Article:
Rocketman covers Elton’s depressing and dysfunctional childhood with his unloving and quarrelsome parents Sheila (Bryce Dallas Howard) and Stanley (Steven Mackintosh) and his nurturing grandmother Ivy (Gemma Jones), his musical prodigy gifts encouraged by his grandmother, his playing keyboards in backup and bar bands, and his pairing with Bernie Taupin (Jamie Bell) as lyricist who provides the catalyst that allows his songs to become something more.  He moves on to success in the UK and the US, in ever more elaborate shows and costumes, has his first true love affair with manager/publicist John Reid (Richard Madden), and, as he reaches the pinnacle, he comes crashing down with a combination of excesses bringing us full circle to the beginning of the film.  Will Elton conquer his demons and perform again?  Hard to keep the outcome of that particular plot point secret given that he’s still with us and touring in his 70s as one of the grand old men of pop music.

Rocketman shifts back in forth in tone between musical fantasia and more standard concert sequences but always feels like a fully formed and unified work thanks to Dexter Fletcher’s assured direction.  He’s ably assisted by Taron Egerton in the lead role.  Mr. Egerton, who is not quite 30, has a good enough makeup job to go from a late teens Reginald Dwight (Elton’s real name) to a dissipated mid 30s when Elton had his breakdown and rehab stint.  There are times when I could forget that I was watching an impersonation and actually thought it was the young Elton as I remember him from long ago.  Mr. Egerton also does his own singing.  His voice is lighter and higher in pitch than the original but a reasonable facsimile.  Jamie Bell, as Bernie Taupin, also has some very nice moments, and gets one of the best musical moments when he turns Goodbye Yellowbrick Road into a song of anger and lament at Elton’s bad behavior and trashing of their long friendship.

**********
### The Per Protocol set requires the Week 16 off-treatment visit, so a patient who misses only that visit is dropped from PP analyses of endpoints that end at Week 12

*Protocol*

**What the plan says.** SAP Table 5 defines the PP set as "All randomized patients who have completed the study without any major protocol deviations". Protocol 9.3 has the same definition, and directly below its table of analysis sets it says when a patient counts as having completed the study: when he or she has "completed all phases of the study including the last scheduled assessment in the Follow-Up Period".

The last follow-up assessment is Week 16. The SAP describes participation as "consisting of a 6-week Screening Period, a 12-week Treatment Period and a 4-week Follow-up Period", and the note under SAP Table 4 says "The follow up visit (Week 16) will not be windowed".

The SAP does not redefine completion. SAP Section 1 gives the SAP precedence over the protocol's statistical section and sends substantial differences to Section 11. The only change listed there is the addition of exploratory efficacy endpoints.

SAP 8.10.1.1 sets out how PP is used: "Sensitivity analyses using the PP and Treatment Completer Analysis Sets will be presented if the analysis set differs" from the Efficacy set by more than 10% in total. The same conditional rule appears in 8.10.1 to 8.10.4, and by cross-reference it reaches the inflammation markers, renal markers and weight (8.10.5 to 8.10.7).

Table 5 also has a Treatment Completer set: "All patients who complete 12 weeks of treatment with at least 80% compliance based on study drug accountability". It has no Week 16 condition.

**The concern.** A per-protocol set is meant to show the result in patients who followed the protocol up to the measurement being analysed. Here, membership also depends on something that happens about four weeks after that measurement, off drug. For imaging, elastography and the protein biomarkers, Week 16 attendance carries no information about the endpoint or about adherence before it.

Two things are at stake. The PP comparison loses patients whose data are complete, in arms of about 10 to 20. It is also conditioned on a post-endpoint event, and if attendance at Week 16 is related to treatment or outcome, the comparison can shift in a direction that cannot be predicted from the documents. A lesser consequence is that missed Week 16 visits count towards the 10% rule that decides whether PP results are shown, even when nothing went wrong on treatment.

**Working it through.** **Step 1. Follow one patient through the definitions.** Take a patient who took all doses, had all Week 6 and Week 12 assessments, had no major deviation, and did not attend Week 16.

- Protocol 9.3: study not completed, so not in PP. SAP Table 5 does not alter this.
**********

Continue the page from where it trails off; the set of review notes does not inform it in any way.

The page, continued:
Rocketman doesn’t shy away or play coy with John’s homosexuality and makes the reasons for his brief marriage to the unfortunate Renate (Celinde Schonemaker) clear.  The film also dips its toes into Elton’s legendary temper and bad behavior and allows us to see that he was no saint, but it never goes so far as to let us lose sympathy for him.  We come to understand him as a man who just wants love, and when he has trouble getting it from the people in his life, he goes looking for it in the adulation of crowds, the excesses of drugs and alcohol, and, when it is truly offered by friends, he doesn’t always recognize it and spurns it to his detriment.

Costume designer Julian Day and production designer Marcus Rowland recreate the splashy tour outfits and the hedonistic world of the 70s with an eye to detail and the combination of the familiar music of the era with eye popping visuals brings back memories of the world where Studio 54 was the ultimate pop culture environment.  We don’t get a scene there, but that jaded demimonde dominates the last half of Rocketman.   It made me want to break out my sequin tube top and head out to The Abbey.  It’s a film worth seeking out, especially if you have fond memories of the 70s and its music.

Detachable devil horns. Jazz records. Significant Beatles photograph. Interracial sexual awakening. Gratuitous carnival dance number. Dodger stadium concert. Party at Mama Cass’s.  Symbolic doll house. Rooster outfit. Suitcase of sunglasses.  Stomach pumping dance moves.

To learn more about Mrs. Norman Maine, see our Movie Rewind introduction, visit her entire back catalog and follow her on Twitter at